Thursday, November 5, 2009

In Praise of Being Emotional

Yesterday on The Literary Lab (a fine blog I've mentioned before), Davin posted about a concept he called "writing naked."

Now, that doesn't mean literally writing naked. If you do that's fine ... I don't judge. What it does mean is that you're allowing your emotions to show through in your writing. This is, in fact, a state any good writer should strive for in their story.

Why is that? Well, Our Pal In Maine (Stephen King) once said that he writes things that frighten him. That's why his books have gotten progressively darker. As he explores his own fears, fewer and fewer things scare him. So he writes thing darker to frighten himself yet again.

I submit that we should attempt to do the same thing for all our emotions. If we're aiming for our characters to be angry, think about the situation in terms of what would make your own blood boil. If we're aiming for sad, grieving, happy, entertained -- take your pick -- we should try to elicit those emotions in ourselves as we're writing. Otherwise what's the point?

If we can't affect our own feelings, then we will be unable, I feel, to affect the feelings of others. Your thoughts?


L. T. Host said...


Sorry, thanks to Nathan I have zombies on the (haha) brain today.

Um, yeah, I completely agree, in fact. The parts of my novels that make me emotional are the same parts that make my reader emotional. And if I feel while I'm writing, I have more to draw from to make my reader feel, too.

Davin Malasarn said...

It's the strangest thing, but I think readers can just pick up on sincere emotions over artificial ones. Even if we, as writers, wanted to just make up emotions, I bet it wouldn't work, or at least it wouldn't be as powerful.

What you say about Stephen King makes a lot of sense. I find that I write about people I don't understand, and in a way that's an exploration of fear as well.

Susan R. Mills said...

Writing naked? Hmm...I've never tried that. My family would die! :)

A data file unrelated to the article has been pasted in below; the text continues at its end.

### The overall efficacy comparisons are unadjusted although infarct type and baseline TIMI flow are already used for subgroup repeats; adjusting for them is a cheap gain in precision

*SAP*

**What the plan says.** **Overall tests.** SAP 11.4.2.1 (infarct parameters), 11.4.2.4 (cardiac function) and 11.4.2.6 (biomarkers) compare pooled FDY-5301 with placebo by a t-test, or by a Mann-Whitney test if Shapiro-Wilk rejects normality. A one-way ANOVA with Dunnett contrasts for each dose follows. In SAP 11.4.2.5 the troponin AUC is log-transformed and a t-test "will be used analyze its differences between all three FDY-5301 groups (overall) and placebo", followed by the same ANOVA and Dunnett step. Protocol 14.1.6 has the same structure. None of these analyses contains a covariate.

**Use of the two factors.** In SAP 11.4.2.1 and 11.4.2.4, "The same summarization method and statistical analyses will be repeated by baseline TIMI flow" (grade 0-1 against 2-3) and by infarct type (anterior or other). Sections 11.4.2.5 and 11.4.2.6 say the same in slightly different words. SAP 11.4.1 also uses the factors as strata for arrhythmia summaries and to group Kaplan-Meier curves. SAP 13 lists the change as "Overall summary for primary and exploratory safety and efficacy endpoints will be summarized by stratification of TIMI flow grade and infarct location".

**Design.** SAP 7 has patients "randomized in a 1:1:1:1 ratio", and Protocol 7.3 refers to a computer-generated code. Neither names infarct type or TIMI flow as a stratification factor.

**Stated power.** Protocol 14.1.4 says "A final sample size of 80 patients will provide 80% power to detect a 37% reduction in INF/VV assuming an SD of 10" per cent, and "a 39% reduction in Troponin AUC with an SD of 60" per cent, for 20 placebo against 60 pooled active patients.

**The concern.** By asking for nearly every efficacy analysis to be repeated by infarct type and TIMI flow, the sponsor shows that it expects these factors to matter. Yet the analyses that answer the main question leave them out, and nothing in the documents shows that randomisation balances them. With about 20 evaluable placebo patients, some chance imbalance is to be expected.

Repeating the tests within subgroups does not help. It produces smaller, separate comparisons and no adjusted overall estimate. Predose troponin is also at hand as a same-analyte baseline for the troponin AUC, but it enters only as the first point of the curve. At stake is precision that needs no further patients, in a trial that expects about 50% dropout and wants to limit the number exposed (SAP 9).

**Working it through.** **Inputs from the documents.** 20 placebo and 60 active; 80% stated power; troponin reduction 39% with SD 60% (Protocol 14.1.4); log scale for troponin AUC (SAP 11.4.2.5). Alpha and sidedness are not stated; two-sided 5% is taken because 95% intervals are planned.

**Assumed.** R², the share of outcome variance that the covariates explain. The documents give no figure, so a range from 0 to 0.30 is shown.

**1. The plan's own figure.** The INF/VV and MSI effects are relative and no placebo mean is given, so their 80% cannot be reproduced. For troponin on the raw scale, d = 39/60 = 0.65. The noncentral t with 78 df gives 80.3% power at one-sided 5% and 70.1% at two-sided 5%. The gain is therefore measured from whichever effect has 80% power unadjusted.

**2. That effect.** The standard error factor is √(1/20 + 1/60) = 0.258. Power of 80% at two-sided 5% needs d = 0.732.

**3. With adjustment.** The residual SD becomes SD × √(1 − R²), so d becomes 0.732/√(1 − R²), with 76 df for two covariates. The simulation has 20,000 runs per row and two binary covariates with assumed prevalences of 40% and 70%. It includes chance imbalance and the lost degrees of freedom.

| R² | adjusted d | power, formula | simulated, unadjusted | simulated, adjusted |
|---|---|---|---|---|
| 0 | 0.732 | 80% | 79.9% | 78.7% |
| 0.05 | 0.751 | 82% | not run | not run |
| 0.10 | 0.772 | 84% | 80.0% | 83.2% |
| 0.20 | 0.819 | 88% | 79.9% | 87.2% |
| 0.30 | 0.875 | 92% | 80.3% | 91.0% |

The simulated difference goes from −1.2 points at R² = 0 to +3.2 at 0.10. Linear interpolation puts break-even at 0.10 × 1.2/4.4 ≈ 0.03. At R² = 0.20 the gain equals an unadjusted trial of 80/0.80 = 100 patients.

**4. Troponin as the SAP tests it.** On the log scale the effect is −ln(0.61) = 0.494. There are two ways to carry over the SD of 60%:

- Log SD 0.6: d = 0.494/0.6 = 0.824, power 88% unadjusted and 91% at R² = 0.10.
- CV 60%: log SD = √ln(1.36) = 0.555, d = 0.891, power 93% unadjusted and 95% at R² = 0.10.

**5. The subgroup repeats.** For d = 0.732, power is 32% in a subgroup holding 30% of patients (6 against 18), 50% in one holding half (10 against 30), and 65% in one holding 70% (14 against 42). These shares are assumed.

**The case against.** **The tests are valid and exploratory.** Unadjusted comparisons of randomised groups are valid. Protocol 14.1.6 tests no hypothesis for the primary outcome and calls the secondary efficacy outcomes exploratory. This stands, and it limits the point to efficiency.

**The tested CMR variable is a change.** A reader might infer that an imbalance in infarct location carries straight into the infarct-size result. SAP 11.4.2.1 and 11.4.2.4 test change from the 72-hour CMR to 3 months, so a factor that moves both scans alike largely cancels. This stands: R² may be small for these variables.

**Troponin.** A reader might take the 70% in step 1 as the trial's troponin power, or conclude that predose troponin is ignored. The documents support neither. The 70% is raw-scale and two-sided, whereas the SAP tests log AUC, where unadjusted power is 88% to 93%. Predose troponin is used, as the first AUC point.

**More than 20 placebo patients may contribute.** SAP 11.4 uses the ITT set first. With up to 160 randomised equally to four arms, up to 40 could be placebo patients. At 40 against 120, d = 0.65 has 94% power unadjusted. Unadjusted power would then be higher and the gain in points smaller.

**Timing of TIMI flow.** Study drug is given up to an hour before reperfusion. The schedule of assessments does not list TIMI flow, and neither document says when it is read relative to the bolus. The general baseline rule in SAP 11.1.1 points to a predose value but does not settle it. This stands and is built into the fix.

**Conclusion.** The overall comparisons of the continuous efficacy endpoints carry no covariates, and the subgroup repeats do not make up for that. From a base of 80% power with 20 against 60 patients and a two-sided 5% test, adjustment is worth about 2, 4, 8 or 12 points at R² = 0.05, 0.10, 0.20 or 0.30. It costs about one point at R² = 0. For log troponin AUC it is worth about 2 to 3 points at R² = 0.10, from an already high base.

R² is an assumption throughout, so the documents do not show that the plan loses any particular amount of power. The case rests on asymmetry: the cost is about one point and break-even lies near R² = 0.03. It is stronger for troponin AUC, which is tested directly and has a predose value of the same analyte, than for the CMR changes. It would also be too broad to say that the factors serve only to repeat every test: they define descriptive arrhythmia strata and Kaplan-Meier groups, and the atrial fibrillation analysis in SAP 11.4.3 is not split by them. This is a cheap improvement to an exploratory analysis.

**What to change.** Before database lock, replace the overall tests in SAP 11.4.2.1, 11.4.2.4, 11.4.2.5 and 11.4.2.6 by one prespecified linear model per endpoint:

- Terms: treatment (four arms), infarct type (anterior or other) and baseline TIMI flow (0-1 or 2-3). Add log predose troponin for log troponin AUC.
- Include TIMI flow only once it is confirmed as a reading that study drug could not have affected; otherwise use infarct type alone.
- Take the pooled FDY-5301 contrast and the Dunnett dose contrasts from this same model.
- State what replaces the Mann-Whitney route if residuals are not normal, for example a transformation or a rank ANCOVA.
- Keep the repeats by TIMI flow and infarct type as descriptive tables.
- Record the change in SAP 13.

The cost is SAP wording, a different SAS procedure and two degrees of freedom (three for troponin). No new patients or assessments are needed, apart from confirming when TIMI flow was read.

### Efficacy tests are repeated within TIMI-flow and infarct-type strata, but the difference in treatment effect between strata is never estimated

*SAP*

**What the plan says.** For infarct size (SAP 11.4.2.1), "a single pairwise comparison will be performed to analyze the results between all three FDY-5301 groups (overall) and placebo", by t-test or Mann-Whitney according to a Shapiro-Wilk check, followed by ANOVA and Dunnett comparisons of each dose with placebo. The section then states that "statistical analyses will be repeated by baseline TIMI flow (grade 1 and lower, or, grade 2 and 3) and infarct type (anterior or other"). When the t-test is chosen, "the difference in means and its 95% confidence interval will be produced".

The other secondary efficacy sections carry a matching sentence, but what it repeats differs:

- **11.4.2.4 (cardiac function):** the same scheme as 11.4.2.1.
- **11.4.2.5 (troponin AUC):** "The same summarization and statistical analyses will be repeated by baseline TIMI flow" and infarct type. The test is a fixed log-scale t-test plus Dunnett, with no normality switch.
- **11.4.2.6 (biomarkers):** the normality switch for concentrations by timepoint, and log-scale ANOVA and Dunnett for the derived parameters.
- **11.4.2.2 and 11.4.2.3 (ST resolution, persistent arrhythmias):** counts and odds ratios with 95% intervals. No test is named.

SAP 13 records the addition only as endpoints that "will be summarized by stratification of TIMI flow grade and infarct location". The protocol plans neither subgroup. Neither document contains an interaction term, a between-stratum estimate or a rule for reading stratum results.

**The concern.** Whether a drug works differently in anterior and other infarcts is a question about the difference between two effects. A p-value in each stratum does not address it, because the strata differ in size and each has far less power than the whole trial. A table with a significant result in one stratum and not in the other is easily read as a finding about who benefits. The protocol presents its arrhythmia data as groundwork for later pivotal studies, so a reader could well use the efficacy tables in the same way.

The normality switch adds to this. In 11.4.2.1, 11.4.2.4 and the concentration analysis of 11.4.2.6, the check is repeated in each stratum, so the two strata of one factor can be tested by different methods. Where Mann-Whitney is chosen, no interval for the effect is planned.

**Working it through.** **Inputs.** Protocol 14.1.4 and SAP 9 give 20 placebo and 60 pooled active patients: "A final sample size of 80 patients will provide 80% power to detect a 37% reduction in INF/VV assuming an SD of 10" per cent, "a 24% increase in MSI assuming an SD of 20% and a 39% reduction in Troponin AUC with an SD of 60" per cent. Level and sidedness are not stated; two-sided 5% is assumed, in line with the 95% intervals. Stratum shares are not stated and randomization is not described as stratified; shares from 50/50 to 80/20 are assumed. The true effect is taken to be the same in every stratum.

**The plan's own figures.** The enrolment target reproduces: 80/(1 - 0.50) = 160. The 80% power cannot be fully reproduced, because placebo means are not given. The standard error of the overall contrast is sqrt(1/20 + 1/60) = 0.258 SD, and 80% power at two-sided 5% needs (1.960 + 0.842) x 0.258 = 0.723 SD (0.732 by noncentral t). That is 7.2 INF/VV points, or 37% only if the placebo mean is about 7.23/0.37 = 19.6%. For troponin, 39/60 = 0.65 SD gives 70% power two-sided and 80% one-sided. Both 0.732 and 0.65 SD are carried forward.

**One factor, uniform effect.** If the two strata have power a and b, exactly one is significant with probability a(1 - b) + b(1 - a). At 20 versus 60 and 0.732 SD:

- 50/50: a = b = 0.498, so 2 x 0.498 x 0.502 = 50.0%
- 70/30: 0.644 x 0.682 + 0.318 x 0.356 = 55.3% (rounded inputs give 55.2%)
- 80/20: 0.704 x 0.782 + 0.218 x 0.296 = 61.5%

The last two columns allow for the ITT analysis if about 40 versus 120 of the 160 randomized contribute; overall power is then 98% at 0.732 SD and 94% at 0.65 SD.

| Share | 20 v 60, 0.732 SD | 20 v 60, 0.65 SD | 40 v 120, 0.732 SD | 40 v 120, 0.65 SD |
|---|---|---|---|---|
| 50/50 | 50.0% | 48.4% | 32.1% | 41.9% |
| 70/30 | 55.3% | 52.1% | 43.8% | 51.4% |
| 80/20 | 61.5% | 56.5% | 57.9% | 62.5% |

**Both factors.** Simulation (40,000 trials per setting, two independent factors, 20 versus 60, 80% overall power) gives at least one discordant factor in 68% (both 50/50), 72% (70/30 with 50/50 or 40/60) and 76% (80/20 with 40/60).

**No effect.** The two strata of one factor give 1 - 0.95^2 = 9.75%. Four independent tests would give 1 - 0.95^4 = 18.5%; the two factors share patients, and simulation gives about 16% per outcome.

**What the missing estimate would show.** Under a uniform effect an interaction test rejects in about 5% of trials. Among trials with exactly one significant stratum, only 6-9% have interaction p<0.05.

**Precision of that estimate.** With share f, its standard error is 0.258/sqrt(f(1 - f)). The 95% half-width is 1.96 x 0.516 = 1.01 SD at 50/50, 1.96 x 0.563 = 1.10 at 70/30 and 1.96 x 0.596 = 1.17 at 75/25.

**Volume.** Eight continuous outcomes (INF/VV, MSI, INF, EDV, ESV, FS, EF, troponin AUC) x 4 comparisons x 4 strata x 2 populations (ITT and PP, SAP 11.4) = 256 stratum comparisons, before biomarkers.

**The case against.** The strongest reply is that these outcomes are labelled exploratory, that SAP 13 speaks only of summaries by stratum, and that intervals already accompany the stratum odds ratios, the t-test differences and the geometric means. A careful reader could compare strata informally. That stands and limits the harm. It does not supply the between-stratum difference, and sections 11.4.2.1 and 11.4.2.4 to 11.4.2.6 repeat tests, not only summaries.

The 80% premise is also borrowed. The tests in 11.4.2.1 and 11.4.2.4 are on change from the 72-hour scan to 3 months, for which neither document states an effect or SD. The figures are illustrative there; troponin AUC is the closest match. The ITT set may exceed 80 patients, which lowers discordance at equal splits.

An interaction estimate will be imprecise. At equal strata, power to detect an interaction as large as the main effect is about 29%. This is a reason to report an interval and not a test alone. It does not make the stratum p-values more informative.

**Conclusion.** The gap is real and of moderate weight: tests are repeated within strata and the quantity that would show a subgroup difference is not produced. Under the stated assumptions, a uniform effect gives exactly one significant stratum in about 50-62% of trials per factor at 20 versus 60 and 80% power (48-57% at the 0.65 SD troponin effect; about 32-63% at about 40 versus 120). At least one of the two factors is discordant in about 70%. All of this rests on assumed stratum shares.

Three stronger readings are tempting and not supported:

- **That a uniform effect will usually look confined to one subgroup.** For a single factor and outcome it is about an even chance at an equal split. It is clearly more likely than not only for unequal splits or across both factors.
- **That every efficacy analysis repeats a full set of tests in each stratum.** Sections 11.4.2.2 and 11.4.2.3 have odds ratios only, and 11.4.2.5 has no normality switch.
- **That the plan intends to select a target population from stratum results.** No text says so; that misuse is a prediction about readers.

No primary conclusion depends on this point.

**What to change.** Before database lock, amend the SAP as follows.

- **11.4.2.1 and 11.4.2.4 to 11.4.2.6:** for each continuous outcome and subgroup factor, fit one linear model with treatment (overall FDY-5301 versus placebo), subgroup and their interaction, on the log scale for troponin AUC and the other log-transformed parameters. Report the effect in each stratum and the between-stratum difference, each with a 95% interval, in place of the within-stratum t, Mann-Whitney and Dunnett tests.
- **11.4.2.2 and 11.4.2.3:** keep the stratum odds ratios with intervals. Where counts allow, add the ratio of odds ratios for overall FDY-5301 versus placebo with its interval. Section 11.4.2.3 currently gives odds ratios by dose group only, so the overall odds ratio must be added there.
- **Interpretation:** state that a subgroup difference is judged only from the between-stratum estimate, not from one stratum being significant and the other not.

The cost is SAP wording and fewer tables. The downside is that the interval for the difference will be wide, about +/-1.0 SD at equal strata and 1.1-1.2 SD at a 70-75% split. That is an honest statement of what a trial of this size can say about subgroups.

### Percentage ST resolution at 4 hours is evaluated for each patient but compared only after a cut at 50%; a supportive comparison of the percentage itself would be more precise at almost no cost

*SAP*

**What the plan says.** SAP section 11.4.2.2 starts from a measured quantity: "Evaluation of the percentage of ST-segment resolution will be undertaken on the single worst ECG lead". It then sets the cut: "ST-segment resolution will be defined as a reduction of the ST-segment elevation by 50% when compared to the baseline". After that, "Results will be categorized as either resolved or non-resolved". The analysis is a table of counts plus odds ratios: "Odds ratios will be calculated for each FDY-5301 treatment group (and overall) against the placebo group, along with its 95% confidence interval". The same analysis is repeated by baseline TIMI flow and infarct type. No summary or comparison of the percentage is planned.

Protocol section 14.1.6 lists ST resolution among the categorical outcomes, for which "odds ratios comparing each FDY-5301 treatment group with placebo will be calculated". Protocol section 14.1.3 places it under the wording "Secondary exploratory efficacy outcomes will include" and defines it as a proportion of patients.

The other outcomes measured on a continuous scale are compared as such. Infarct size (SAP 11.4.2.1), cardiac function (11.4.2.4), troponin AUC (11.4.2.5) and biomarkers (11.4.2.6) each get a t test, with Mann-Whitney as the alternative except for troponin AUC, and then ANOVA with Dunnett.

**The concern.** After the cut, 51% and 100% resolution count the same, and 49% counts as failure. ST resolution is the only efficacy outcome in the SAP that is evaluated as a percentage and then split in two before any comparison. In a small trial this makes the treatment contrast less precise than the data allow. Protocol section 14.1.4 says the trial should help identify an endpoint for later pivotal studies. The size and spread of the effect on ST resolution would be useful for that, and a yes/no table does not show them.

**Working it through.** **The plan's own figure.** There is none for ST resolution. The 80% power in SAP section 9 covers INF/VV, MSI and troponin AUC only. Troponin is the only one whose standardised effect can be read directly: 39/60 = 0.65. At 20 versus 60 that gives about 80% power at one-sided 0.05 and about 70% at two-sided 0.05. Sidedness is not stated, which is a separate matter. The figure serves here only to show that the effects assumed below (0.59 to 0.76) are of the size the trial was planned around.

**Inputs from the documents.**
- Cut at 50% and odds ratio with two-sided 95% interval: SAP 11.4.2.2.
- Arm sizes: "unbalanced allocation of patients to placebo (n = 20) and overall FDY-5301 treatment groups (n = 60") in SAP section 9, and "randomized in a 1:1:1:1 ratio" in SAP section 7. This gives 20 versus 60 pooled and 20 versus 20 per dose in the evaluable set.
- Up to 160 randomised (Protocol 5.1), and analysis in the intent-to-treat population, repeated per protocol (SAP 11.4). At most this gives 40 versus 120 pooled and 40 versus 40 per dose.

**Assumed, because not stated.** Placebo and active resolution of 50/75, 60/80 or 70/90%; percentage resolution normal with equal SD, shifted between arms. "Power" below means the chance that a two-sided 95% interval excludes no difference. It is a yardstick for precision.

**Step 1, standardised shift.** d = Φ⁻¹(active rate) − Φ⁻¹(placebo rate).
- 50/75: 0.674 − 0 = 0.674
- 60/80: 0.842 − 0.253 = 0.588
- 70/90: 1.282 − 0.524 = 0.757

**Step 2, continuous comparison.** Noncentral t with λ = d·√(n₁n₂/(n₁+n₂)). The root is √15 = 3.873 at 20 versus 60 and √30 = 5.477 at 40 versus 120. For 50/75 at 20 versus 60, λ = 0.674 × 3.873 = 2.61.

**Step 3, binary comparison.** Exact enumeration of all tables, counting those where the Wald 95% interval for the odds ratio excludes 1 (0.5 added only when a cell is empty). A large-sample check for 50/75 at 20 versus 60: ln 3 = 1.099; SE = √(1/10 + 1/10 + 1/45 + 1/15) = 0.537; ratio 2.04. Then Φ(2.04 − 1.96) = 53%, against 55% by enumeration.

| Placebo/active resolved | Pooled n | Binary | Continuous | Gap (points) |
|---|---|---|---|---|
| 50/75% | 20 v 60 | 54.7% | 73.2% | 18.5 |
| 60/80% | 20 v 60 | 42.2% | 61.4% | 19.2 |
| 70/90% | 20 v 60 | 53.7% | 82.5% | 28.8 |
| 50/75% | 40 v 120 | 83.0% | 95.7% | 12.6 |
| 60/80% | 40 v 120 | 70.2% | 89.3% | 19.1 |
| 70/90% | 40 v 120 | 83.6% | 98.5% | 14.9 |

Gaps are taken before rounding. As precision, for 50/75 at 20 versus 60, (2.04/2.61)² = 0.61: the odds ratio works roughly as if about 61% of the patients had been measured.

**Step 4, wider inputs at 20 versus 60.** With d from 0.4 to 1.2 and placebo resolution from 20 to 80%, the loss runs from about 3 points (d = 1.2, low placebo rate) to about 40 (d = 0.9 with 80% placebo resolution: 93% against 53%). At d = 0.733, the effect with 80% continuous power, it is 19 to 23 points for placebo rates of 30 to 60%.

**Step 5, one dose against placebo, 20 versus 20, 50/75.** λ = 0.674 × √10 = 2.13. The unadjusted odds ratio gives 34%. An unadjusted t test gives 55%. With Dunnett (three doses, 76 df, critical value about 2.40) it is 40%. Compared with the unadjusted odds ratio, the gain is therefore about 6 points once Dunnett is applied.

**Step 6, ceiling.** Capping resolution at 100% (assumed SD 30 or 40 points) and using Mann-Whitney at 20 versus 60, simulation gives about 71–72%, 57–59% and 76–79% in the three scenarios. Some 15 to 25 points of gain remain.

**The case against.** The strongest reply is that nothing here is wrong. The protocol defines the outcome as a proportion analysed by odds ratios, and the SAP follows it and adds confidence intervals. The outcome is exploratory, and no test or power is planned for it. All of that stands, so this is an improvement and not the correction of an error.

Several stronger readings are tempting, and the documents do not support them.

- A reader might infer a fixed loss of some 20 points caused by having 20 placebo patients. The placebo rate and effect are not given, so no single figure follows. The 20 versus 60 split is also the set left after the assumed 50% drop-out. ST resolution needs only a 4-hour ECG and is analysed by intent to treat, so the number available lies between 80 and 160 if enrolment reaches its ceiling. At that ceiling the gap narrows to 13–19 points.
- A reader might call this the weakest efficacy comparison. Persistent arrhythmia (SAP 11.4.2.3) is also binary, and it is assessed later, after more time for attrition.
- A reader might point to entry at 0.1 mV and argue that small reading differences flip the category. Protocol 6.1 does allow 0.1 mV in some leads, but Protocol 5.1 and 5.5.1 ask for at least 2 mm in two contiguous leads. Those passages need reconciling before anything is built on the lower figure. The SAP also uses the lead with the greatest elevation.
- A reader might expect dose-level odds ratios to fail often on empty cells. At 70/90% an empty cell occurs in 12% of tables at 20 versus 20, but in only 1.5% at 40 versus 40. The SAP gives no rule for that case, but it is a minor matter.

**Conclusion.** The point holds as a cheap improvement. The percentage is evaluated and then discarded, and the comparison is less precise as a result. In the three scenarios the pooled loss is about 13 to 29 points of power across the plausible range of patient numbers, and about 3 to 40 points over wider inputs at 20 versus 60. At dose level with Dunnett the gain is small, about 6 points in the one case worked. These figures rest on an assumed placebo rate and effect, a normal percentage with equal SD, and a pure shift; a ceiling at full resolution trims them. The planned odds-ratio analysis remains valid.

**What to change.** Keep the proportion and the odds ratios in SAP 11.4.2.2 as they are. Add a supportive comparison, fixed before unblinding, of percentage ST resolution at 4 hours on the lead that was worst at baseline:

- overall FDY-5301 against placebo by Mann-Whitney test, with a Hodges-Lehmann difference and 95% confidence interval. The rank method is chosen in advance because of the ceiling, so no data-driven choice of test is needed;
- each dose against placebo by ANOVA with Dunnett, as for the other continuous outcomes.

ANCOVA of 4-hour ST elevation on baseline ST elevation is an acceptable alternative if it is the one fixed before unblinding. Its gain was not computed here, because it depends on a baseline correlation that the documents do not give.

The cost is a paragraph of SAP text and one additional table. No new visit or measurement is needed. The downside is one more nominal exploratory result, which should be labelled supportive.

I agree with you on this, but it's hard to do sometimes. I think it's when I stop being myself and start writing what I think will please others. I'm going to be thinking about this. Great post!

Joshua McCune said...

Guess it doesn't help that I'm an emotional iceberg (or, as I prefer to call it, a borderline sociopath -- sounds much cooler :)

Stephanie Thornton said...

One of the scenes in my book that is most moving is one that made me cry as I wrote it. And as I edited it. If I wasn't a mother it wouldn't have rung as true- I reached deep to write that one. And I think it worked.

Adam Heine said...

That's a good point. There's one point in Air Pirates where an important character dies. Multiple beta readers have said they hate that part (in a sad way, not because I wrote it bad), and I always reply that I hate it too, because I love that character.

But because I hate that part so much, the reaction of the dead character's friend is strong because it's real to me.

Amalia Dillin said...

While doing revisions, I found myself getting choked up and teary eyed writing a scene that I had already written once, and knew what came after--that is, that it wasn't as bad as all that-- but I was totally caught up with it, emotionally. It was an incredible and satisfying experience, and I hope to have many more. Bonus points for the fact that it's a sign I'm on the right track, right?